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| Update:
May 30, 2020 9:58:04 PM


Even before COVID-19 began its deadly spread across their borders, developing countries were absorbing severe economic shockwaves emanating from China and advanced economies. And now, in addition to falling commodity prices and falling export demand, they are facing a sharp drop in emigrant and expatriate remittances, the disappearance of tourism, outings. sudden and massive foreign capital and currency depreciation.

Almost overnight, dozens of low-income countries became unable to repay their debts to sovereign and commercial creditors.

Despite all the talk about a global economic recovery later this year, policymakers in developing countries increasingly fear a prolonged slowdown. And now they must prepare for the impact of a deadly disease while lacking both adequate health infrastructure and the financial firepower of advanced economies.

Without immediate international action, developing countries will therefore be faced with a huge humanitarian crisis. The Managing Director of the International Monetary Fund, Kristalina Georgieva, recently warned that 170 countries could experience negative per capita income growth in 2020. In the developing world, this will cause crushing hardship for people already struggling to meet their needs. of their family. In fact, given widespread lockdowns aimed at tackling the spread of the virus, many stand to lose far more than their jobs: it’s not alarmist to say they could starve.

Of course, the international community has taken important steps to buy time for developing countries. The IMF and World Bank recently announced debt service relief for the world’s poorest countries until the end of 2020, and are rapidly disbursing additional funding – mostly in the form of additional loans. G20 governments have followed suit by freezing repayments on bilateral loans owed this year and called on commercial creditors to follow suit – a result that could free up to $ 40 billion.

More importantly, China has joined the G20 initiative, having previously refused to join multilateral debt relief efforts. A few years ago, the Chinese government vetoed a proposed Paris Club membership by sovereign creditors. Last year, he was also reluctant to share data with the IMF regarding debt restructuring in Africa.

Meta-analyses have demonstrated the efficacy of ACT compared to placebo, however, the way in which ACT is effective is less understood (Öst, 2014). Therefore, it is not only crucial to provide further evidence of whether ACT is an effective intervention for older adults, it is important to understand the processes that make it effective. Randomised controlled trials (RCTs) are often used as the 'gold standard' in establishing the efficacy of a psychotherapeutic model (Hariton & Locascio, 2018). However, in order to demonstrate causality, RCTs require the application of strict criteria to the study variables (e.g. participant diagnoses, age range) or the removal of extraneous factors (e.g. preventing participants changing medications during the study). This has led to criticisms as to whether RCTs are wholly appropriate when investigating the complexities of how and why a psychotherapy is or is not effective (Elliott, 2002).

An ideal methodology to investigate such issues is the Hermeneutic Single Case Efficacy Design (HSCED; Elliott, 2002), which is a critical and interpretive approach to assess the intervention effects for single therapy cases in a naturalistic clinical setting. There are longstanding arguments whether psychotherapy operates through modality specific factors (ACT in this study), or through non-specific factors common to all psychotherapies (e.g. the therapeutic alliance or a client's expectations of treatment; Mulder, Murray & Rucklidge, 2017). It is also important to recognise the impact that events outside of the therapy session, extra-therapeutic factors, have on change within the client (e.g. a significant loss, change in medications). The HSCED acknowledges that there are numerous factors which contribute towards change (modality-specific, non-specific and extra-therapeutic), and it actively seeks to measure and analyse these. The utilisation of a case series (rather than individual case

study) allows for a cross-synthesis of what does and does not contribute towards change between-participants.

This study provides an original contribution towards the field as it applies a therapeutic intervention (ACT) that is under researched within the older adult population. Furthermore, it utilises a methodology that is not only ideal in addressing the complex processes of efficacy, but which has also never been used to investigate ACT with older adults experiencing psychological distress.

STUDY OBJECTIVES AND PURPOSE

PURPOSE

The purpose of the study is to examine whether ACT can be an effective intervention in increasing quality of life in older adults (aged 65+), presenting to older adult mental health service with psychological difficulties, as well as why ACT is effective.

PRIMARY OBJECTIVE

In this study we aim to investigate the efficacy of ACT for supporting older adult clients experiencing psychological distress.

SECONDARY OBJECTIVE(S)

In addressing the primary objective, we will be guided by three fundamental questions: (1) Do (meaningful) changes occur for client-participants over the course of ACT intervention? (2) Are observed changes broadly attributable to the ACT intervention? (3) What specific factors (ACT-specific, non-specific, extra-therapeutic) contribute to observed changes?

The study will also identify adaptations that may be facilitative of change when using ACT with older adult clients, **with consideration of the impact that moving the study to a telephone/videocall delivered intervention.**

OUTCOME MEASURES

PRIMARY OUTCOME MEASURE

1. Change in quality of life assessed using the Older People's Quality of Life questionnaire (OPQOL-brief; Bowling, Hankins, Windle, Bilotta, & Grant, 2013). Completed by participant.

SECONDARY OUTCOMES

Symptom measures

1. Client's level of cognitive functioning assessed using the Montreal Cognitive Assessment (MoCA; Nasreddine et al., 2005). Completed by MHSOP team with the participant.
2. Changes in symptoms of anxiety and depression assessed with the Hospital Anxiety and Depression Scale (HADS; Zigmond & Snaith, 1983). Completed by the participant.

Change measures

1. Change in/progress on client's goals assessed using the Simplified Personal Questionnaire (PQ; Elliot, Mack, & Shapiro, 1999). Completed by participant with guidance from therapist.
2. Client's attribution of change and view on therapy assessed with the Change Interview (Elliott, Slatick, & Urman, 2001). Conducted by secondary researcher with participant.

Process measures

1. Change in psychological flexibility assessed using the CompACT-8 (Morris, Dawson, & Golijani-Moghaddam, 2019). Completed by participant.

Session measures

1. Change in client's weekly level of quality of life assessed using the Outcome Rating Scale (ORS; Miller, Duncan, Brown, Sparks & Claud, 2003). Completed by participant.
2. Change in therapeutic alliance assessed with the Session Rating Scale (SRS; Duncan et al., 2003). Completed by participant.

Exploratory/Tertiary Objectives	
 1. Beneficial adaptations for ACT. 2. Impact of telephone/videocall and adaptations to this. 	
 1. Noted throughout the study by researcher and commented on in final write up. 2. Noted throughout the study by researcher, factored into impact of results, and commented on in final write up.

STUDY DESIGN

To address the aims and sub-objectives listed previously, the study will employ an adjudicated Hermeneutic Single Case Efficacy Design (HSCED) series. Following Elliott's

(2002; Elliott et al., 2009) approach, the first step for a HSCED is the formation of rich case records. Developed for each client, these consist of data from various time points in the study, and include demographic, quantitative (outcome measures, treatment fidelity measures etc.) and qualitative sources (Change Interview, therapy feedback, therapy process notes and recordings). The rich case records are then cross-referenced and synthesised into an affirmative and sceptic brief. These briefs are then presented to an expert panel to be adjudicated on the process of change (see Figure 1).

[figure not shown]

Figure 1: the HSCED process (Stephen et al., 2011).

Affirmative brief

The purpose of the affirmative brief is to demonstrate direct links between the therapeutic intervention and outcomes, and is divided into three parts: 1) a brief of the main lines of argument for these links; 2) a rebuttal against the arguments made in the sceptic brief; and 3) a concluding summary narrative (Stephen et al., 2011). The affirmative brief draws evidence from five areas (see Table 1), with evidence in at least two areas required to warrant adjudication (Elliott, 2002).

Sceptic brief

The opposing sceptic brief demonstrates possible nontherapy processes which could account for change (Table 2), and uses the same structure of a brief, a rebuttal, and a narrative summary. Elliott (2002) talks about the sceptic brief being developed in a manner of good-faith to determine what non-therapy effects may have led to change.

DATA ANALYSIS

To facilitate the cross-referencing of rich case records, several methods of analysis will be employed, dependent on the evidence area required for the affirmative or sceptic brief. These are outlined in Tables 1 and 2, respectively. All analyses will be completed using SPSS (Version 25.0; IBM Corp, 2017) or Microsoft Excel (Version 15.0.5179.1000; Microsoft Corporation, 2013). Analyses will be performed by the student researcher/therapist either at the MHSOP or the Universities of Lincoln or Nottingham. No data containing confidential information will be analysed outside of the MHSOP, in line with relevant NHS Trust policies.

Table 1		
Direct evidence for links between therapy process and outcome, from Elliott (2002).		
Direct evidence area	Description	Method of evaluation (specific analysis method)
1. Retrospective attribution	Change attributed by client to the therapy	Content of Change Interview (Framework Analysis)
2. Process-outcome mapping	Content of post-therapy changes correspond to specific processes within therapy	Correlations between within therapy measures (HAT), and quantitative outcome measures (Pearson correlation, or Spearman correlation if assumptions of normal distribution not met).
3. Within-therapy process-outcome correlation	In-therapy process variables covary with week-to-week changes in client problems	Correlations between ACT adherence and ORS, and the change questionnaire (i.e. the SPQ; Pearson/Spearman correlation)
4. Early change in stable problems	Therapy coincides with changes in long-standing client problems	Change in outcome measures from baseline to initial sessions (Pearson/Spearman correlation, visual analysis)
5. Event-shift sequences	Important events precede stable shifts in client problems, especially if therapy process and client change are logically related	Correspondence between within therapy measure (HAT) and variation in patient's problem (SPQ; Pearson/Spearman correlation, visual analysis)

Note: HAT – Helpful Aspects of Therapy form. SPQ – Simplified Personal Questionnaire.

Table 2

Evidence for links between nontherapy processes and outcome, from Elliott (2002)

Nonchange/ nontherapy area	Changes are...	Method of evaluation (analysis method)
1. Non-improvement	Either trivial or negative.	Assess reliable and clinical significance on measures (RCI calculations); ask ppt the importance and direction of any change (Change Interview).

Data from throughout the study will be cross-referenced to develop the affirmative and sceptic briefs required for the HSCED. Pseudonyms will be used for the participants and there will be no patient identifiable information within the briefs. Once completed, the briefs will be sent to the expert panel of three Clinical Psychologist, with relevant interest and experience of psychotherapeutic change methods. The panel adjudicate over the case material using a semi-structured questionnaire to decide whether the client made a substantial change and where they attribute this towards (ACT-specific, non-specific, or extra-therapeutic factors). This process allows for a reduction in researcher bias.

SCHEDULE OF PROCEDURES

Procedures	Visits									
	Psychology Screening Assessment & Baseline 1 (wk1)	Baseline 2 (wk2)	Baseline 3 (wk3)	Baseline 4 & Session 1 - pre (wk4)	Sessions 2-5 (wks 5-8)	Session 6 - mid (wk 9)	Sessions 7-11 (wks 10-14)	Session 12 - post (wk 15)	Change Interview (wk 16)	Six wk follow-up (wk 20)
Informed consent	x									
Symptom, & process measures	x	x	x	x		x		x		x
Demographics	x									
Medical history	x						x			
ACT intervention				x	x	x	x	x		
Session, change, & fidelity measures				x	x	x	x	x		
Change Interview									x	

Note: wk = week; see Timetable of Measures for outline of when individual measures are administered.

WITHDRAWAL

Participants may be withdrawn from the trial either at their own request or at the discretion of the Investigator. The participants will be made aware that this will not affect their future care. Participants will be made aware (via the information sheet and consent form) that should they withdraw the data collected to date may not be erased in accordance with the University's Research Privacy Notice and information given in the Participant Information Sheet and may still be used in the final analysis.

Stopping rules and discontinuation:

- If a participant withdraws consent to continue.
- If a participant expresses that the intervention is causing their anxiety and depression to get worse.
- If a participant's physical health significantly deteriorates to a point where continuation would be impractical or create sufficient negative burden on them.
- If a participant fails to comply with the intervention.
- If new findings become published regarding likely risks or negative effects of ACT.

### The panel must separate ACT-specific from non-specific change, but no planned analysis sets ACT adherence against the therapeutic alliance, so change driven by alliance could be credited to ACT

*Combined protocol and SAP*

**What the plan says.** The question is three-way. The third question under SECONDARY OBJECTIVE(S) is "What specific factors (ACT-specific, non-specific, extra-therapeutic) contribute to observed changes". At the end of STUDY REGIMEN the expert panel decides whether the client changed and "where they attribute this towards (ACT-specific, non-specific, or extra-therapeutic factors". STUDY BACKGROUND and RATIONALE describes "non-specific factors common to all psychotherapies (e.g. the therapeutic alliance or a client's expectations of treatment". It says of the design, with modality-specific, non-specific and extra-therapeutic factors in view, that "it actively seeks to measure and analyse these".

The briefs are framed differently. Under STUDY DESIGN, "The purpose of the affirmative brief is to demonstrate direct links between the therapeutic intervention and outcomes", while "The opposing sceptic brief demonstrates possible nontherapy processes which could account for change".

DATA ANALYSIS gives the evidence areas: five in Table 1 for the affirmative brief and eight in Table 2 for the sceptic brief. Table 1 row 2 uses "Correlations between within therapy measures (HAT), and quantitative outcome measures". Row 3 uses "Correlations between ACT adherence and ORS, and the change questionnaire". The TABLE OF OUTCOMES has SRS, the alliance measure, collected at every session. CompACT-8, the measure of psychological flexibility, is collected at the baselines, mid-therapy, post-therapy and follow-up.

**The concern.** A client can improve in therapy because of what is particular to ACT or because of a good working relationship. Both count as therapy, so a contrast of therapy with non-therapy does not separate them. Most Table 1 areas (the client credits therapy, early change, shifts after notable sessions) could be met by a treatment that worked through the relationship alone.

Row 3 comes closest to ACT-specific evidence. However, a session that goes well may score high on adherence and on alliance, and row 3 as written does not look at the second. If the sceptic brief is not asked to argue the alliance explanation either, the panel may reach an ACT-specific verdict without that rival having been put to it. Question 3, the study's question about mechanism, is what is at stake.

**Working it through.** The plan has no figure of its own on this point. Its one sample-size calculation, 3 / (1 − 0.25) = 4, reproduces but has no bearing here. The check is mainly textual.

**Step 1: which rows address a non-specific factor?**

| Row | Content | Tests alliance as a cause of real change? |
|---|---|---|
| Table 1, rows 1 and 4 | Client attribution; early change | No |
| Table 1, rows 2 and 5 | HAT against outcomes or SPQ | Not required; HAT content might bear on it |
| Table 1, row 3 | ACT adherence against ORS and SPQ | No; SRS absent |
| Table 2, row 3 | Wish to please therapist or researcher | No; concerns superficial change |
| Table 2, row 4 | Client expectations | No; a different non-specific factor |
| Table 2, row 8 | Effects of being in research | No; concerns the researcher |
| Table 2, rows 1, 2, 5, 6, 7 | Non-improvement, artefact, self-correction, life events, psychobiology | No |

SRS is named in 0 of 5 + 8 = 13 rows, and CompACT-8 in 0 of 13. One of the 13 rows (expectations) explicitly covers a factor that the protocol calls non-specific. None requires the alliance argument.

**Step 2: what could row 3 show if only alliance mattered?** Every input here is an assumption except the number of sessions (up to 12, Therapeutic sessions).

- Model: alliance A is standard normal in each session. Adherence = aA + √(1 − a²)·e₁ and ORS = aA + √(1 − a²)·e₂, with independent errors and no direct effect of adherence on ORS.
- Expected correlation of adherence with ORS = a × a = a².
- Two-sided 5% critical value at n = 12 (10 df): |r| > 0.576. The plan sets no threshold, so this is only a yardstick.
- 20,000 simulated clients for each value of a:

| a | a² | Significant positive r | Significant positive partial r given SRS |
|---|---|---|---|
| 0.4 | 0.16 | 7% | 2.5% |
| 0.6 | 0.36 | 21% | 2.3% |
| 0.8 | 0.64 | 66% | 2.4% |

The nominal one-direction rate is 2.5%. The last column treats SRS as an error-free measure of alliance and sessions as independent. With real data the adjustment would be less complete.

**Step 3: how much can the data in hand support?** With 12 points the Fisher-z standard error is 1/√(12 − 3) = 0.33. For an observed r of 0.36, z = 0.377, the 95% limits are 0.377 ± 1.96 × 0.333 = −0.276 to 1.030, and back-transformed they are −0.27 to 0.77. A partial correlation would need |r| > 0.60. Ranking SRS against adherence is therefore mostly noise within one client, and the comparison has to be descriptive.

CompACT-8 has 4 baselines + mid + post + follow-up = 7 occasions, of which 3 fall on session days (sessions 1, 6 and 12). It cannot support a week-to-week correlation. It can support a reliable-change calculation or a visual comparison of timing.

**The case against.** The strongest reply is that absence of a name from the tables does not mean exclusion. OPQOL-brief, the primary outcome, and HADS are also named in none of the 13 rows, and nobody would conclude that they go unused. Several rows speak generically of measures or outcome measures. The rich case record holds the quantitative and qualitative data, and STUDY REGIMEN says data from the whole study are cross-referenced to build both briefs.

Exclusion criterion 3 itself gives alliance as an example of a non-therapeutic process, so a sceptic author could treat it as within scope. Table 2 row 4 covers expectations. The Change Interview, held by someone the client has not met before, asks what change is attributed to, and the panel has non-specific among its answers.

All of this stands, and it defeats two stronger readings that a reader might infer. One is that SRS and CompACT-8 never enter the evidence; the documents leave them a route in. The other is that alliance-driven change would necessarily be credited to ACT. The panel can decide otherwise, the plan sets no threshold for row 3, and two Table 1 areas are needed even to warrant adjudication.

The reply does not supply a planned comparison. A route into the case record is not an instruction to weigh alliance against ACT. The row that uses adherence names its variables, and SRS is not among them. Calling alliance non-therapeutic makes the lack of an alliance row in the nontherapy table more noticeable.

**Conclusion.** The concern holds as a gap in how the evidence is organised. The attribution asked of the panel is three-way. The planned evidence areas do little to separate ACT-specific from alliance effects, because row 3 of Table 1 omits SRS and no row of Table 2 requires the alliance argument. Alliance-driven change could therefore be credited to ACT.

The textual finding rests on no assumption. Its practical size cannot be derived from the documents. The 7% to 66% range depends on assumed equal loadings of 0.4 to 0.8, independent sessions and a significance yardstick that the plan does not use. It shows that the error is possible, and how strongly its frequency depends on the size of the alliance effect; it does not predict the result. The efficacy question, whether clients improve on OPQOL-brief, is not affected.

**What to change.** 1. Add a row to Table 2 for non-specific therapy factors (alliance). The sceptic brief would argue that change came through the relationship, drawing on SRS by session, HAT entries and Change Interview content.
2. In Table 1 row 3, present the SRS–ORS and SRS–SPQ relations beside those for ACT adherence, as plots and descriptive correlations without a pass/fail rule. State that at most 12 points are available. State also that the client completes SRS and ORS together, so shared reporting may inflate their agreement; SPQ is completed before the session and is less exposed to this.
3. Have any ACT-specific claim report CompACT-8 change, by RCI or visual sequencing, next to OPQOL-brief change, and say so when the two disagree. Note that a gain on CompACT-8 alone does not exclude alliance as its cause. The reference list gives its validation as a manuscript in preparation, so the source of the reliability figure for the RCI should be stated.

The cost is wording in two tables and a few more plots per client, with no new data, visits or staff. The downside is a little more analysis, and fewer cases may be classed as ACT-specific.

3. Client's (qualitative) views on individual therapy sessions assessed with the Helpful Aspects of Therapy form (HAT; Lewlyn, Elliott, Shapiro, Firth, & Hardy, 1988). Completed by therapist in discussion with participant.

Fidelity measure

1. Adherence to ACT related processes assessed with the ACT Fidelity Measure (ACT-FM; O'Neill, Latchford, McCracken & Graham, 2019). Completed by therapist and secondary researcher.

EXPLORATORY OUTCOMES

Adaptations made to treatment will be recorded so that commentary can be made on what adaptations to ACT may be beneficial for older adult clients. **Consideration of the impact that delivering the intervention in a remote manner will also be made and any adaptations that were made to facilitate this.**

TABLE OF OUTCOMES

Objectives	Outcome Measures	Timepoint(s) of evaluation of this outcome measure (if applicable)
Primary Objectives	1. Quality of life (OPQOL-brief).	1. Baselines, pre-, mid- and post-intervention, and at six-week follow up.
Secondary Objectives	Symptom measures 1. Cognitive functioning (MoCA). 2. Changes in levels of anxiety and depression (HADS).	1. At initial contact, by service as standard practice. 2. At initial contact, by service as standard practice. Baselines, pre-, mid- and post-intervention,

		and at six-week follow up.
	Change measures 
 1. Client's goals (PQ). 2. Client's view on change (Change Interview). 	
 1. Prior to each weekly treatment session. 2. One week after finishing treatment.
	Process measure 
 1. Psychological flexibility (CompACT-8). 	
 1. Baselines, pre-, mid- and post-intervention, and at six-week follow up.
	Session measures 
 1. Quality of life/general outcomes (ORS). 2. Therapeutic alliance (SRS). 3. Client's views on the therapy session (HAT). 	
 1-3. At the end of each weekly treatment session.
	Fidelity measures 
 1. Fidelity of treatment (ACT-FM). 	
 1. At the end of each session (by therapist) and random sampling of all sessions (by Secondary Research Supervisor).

However, the moratorium only postpones the day of the accounts by a few months. If debt payments resume next year, low-income countries will still face a burden that is hampering their response to the crisis. One solution would therefore be for the G20 to extend its debt service freeze until at least 2021, potentially making more than $ 50 billion available next year.

But now is also the time to consider major debt relief – perhaps along the lines of the Heavily Indebted Poor Countries (HIPC) Initiative, the most recent multilateral debt relief program. This program – launched in the mid-1990s under the auspices of the IMF and the World Bank, and with the participation of the Paris Club – provided about $ 76 billion to 36 countries, boosted social spending in the poorest economies and helped spark a resurgence, especially in Africa.

Before the pandemic struck, sovereign creditors were determined to avoid another HIPC-type effort. But this crisis will inevitably force a reassessment, and an extension of the debt service moratorium should be the first step in that direction.

Private sector creditors have so far been reluctant to embark on a moratorium, but some over-indebted countries are already moving towards restructuring, including of their Eurobond obligations. And while commercial lenders insist that creditor governments should not impose a “top-down” solution, past debt relief models suggest a variety of options, including Brady-style debt swaps and a buyout financed by the Bank. the World Bank like the one undertaken during the HIPC program.

The IMF and the World Bank should lead the way for the next step in debt relief, as they did with the HIPC initiative. Admittedly, the two institutions face financial and legal obstacles, including the obligation to offset their debt relief with their own funds – either contributions from member countries or gold reserves. But an international consensus on the need for debt relief can overcome these obstacles.

China’s participation will be essential, as its loans to Africa alone currently total at least $ 152 billion. China has been extremely hesitant to restructure – let alone forgive – these loans, but has publicly embraced the debt moratorium. At the same time, the Chinese authorities’ continued insistence on bilateral debt negotiations and “market principles” suggests that rhetoric has yet to catch up with practice.

It is essential that Chinese leaders understand the economic and political danger of a developing country debt crisis. Now is the time for China to prove that its recent massive lending to poorer countries was not motivated by debt trap diplomacy, as some have claimed. And the best way to do this is through a multilateral solution that works for both borrowers and lenders.

The same goes for all creditors. Postponing the day of calculating debt on debt will only make the pain of developing countries worse. To help them respond effectively to the twin crisis of disease and recession, the international community must offer swift, bold and comprehensive assistance.

Josh Lipsky, former Senior Communications Advisor and Speechwriter on the Management Team of the International Monetary Fund, is Director of Programs and Policy for the Global Business and Economics Program at the Atlantic Council. Jeremy Mark is a former senior communications advisor and speechwriter on the management team of the International Monetary Fund.

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Tags : debt reliefdebt serviceworld bank
John Smith

The author John Smith